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Impact of the diet in the gut microbiota after an inter-species microbial transplantation in fish

Under current experimental conditions, Atlantic salmon were used as donors of intestinal microbiota, whereas gilthead seabream were chosen as recipients. In particular, Atlantic salmon with an initial body weight (BWi) of 55.0 ± 0.1 g (mean ± SD) were purchased from SARL SALMO (Gonneville-Le Theil, France), while gilthead seabream with BWi = 100.2 ± 0.9 g were obtained from Niordseas S.L. (Villajoyosa, Spain), and both were transported by road to the facilities of IRTA, La Ràpita (Tarragona, Spain). Atlantic salmon parrs were smoltified as described in Salomón et al.23. Then, salmon smolts were placed in 2000 L-tanks connected to a water recirculation system (IRTAmar™, Spain) and maintained at a water temperature, pH (pH meter 507, Crison Instruments, Barcelona, Spain) and dissolved oxygen (OXI330, Crison Instruments) of 12.1 ± 0.2 °C, 7.4 ± 0.3, and 9.5 ± 0.2 mg/L respectively, under natural photoperiod (8 h light: 16 h darkness) until the beginning of the experiment. Gilthead seabreams were placed in 2000 L-tanks connected to an IRTAmar™ system and water quality parameters were kept at 19.9 ± 2.3 °C, 7.6 ± 0.4, and 6.3 ± 0.6 mg/L. During this period, fish were fed ad libitum with two different feeds; in particular, Atlantic salmon were fed with an experimental diet containing 40% crude protein, 22% crude fat, and 21.6 MJ/kg digestible energy (2–3 mm pellet size; salmon diet)23, whereas gilthead seabream were fed with an experimental compound feed (3–5 mm pellet size) containing 44% crude protein, 20% lipids, and 18 MJ/kg digestible energy (GSB diet).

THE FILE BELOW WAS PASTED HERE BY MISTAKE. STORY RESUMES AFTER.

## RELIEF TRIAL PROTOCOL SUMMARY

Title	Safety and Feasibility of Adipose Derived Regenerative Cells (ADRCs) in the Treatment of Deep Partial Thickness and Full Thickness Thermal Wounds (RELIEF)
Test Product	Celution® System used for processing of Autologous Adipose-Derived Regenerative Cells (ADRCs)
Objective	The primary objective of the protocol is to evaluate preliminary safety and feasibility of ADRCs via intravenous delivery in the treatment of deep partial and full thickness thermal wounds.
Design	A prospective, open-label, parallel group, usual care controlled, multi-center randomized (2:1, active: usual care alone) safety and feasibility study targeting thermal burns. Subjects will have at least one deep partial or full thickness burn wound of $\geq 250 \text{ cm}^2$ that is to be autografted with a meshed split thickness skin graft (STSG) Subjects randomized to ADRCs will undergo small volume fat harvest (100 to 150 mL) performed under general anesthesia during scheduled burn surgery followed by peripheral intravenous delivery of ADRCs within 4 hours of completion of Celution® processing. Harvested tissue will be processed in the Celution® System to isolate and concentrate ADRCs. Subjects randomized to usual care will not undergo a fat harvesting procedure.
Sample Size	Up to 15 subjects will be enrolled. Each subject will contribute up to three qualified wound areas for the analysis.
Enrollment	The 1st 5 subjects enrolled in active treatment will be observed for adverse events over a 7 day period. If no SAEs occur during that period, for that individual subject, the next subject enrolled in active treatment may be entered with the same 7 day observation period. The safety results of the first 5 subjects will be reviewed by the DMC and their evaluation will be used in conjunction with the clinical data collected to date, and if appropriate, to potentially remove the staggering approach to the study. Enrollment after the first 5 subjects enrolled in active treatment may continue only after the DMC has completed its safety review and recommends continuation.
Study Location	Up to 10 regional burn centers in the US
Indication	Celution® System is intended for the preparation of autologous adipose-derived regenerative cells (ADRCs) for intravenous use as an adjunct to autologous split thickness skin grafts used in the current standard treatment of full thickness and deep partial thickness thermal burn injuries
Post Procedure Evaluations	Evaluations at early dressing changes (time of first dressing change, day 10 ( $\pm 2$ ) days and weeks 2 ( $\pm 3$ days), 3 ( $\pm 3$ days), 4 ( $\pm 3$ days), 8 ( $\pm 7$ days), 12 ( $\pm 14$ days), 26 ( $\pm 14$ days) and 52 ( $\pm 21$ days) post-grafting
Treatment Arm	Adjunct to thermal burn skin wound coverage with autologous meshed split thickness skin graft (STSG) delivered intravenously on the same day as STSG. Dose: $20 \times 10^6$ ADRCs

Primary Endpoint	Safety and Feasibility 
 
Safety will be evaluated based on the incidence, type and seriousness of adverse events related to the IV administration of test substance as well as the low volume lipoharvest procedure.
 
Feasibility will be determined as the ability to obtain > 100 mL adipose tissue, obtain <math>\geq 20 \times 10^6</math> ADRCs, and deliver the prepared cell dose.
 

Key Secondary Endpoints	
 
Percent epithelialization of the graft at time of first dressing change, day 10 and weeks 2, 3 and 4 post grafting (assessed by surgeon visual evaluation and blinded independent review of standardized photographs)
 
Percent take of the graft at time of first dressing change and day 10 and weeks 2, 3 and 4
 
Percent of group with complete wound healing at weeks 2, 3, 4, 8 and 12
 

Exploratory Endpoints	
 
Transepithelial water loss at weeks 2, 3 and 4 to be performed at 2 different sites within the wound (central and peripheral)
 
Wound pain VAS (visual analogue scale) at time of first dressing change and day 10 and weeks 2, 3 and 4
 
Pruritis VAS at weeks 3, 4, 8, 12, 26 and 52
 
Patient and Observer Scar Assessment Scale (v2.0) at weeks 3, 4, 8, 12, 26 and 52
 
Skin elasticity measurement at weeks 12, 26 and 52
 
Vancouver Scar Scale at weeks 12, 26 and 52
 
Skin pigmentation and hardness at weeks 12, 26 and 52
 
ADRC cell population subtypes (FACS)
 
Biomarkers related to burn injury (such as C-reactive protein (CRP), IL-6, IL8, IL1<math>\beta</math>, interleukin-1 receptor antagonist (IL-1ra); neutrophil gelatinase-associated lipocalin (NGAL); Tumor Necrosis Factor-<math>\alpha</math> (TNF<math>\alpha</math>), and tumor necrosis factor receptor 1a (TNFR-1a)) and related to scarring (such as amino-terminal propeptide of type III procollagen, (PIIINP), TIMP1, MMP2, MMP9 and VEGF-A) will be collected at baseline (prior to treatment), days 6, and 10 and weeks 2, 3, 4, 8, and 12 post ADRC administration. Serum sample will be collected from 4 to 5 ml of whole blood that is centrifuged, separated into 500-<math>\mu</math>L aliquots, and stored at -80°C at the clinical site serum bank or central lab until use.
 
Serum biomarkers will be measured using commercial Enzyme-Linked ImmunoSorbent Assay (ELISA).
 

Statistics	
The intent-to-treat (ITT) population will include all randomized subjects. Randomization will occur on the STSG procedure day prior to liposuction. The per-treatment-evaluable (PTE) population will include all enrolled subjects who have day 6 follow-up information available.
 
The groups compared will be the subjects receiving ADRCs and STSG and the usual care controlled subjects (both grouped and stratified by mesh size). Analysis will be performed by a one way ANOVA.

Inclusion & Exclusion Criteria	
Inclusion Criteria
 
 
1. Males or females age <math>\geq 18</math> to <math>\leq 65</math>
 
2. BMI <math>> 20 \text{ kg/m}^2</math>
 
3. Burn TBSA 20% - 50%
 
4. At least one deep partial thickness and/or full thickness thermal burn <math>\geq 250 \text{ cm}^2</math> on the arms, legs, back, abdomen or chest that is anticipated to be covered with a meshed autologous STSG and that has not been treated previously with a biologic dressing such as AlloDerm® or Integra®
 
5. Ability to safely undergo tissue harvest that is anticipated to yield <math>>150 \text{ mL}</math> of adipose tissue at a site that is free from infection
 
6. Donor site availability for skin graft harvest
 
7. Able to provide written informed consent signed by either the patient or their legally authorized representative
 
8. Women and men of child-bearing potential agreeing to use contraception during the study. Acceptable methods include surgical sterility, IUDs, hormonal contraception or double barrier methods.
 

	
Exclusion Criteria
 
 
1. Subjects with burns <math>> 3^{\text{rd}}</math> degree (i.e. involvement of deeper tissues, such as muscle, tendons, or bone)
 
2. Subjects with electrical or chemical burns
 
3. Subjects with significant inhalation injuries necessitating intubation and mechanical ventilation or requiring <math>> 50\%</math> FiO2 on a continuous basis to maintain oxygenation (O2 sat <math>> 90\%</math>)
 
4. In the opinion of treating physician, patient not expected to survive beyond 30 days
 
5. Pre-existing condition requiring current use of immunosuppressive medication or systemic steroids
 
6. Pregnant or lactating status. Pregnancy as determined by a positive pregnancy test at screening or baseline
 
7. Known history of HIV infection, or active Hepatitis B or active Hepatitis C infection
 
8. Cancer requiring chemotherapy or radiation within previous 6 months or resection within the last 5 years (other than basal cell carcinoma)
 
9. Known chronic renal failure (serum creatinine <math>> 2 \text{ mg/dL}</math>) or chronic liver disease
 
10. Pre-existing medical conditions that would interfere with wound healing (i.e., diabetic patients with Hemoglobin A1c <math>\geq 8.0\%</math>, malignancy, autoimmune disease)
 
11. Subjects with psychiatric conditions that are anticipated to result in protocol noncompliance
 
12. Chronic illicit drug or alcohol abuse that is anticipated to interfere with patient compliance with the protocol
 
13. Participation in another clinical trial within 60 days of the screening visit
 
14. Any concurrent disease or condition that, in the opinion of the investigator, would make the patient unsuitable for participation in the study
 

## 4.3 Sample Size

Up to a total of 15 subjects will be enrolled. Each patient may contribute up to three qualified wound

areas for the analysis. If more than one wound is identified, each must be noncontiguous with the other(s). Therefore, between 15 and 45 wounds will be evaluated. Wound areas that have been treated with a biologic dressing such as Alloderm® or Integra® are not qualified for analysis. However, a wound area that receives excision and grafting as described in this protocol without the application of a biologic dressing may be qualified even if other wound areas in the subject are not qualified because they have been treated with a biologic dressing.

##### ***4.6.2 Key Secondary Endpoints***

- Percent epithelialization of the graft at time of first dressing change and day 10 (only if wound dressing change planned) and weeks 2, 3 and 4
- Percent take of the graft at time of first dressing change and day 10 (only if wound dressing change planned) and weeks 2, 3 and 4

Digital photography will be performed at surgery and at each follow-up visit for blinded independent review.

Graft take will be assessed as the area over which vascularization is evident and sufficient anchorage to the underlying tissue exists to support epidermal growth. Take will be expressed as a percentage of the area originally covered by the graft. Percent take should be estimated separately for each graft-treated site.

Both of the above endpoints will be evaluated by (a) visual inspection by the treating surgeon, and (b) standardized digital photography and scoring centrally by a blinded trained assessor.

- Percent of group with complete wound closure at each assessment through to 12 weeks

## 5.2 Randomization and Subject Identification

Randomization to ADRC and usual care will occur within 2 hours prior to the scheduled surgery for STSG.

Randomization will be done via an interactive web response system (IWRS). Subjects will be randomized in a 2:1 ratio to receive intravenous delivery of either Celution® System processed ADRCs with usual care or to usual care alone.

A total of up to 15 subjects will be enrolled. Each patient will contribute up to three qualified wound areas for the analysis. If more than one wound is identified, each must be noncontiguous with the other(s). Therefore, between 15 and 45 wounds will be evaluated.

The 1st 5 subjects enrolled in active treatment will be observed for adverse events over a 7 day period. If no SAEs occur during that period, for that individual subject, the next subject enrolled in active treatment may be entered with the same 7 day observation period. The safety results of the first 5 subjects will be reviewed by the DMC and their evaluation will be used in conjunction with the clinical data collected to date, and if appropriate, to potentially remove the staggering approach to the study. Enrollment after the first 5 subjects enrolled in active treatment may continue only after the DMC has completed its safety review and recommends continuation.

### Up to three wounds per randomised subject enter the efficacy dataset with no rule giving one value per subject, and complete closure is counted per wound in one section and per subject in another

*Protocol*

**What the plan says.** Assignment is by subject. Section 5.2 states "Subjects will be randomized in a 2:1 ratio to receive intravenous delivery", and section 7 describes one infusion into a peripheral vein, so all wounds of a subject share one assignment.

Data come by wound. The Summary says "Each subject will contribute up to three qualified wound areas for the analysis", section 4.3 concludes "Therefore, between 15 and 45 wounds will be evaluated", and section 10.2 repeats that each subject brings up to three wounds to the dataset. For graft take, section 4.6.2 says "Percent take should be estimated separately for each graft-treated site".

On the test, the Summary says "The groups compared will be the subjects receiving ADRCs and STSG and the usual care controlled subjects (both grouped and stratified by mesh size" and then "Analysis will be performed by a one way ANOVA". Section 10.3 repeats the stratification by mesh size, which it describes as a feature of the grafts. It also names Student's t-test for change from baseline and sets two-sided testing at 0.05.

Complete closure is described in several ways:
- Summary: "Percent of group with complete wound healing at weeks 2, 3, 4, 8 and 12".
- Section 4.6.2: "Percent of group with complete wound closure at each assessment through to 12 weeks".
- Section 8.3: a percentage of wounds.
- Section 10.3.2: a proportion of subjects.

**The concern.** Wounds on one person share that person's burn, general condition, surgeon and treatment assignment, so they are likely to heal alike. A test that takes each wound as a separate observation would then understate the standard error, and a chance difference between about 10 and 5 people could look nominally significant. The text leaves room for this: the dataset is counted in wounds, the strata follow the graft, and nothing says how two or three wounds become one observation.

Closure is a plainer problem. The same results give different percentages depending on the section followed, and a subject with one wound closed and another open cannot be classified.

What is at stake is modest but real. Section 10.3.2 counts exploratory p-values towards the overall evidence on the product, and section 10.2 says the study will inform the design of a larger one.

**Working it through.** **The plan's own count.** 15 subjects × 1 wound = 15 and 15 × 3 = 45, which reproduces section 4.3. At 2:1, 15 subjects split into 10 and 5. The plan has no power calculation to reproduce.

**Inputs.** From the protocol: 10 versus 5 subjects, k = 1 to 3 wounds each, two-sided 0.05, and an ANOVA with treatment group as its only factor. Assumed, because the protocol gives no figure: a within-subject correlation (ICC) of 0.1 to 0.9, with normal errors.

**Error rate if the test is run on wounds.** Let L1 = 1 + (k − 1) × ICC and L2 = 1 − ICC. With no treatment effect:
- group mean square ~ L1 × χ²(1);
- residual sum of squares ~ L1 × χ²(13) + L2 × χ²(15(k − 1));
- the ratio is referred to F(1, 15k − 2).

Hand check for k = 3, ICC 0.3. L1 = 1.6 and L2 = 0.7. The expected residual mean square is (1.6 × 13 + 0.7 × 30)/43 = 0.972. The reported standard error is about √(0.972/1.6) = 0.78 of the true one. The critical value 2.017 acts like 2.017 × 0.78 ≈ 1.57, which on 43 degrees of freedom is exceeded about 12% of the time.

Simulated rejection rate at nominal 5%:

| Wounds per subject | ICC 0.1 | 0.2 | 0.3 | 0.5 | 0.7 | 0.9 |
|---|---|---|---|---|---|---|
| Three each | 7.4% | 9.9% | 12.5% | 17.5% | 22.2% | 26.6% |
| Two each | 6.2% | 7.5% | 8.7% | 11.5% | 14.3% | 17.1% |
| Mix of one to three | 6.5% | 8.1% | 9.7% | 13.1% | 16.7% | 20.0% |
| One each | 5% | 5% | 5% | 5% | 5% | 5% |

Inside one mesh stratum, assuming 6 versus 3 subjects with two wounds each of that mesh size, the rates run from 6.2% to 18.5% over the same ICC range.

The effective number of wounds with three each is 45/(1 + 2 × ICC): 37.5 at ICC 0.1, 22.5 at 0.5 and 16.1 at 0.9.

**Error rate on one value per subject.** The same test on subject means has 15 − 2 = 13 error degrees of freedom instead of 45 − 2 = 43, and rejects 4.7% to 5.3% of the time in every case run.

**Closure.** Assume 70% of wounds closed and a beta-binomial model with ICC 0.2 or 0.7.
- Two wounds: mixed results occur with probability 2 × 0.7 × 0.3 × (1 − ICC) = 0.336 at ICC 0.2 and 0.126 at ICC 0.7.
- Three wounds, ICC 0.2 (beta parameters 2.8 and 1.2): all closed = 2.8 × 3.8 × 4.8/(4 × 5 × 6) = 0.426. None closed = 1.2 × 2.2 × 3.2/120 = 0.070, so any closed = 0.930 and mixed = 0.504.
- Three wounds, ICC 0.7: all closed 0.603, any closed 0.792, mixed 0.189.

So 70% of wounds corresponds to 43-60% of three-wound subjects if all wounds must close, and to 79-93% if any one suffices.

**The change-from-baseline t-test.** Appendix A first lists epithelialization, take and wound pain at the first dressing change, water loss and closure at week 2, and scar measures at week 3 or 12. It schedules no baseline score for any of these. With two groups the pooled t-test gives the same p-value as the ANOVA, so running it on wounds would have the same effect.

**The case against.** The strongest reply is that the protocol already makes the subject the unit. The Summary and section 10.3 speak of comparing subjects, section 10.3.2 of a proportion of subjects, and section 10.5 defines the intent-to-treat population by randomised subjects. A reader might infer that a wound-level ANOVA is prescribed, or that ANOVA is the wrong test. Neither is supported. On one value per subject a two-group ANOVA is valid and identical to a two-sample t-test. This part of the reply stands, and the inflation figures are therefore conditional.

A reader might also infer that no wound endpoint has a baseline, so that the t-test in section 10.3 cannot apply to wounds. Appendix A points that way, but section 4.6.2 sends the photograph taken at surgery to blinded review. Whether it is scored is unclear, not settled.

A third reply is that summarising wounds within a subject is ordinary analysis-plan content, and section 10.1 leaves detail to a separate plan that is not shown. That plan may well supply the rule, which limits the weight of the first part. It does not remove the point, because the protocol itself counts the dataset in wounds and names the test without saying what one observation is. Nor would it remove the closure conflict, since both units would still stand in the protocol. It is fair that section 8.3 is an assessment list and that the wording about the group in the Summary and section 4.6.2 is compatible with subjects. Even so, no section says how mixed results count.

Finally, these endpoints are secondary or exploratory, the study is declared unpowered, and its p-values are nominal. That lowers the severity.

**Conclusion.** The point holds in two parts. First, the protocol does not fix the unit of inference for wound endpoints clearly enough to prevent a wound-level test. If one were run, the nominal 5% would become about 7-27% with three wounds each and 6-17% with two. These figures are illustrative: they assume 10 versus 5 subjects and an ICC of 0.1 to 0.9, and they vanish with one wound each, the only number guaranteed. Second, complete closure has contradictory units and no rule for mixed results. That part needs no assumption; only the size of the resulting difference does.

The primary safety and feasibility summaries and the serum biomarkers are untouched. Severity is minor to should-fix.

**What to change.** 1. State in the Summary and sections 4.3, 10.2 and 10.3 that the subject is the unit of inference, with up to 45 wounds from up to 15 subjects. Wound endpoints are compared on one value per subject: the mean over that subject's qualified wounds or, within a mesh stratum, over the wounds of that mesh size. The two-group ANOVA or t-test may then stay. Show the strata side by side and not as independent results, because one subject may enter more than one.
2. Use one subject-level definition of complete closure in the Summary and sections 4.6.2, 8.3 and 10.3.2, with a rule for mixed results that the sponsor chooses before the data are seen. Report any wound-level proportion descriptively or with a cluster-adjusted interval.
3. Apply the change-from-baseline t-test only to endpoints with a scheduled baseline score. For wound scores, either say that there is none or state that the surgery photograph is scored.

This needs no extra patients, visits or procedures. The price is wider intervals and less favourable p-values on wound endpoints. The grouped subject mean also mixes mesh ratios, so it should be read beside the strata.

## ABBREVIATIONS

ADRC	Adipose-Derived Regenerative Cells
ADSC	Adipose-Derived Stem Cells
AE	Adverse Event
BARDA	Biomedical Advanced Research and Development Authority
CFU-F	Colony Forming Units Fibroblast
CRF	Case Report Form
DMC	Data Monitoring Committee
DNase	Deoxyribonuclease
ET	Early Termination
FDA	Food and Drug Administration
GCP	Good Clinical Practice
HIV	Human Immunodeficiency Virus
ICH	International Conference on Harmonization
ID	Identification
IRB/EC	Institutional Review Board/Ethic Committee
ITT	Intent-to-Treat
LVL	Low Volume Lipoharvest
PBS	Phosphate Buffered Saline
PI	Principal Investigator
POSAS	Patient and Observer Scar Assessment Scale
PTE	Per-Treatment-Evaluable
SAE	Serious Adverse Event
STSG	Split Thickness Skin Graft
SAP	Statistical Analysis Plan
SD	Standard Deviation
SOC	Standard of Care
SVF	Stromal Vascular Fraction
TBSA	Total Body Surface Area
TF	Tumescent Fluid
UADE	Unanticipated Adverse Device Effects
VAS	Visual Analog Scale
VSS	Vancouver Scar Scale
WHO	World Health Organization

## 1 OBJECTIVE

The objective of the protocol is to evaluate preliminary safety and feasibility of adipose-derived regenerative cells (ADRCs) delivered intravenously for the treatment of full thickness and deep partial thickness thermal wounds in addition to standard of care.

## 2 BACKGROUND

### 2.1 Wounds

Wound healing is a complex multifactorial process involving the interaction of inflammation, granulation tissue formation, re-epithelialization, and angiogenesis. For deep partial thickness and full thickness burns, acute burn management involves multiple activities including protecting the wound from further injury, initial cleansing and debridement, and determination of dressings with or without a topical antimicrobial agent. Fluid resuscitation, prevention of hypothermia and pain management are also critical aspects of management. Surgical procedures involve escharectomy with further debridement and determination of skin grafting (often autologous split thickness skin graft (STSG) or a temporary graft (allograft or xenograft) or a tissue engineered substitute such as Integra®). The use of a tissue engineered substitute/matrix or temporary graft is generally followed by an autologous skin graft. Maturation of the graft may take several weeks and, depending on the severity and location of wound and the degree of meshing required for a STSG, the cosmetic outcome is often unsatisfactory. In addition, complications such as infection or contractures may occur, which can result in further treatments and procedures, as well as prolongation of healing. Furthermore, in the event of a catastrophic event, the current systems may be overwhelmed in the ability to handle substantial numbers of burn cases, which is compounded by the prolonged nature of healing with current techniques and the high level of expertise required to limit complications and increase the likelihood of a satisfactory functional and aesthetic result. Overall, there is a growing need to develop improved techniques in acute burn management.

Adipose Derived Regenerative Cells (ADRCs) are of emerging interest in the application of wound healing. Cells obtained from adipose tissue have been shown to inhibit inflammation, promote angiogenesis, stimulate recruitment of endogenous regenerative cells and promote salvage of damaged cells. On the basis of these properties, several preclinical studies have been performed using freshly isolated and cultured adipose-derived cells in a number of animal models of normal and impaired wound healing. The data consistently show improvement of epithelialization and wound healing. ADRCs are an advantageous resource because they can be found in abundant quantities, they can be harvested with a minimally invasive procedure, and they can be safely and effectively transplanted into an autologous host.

Ruiz, A., Gisbert, E. & Andree, K.B. Impact of the diet in the gut microbiota after an inter-species microbial transplantation in fish. Sci Rep 14, 4007 (2024). https://doi.org/10.1038/s41598-024-54519-6 

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